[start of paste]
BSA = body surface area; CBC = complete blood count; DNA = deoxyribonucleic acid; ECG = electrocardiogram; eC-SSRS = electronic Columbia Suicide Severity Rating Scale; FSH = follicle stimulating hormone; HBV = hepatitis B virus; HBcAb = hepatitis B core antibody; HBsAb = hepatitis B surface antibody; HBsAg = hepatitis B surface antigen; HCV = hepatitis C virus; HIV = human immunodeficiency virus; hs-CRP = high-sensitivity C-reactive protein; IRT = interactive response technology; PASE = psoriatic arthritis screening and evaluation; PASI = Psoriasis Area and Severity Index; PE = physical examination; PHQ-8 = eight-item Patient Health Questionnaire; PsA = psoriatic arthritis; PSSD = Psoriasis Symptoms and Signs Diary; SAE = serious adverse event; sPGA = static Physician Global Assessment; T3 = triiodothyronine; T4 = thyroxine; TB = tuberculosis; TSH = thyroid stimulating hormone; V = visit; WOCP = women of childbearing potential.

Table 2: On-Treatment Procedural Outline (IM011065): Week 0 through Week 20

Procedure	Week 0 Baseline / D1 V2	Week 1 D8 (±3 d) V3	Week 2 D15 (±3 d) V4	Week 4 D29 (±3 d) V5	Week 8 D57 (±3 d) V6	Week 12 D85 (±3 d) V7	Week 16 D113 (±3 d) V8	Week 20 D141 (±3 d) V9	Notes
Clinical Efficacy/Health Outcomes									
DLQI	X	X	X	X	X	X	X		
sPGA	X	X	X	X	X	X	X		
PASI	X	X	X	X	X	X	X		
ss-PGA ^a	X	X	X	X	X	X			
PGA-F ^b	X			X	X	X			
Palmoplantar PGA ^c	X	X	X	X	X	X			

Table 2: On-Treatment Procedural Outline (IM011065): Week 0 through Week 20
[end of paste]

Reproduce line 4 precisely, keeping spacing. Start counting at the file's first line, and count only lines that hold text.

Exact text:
Clinical Efficacy/Health Outcomes									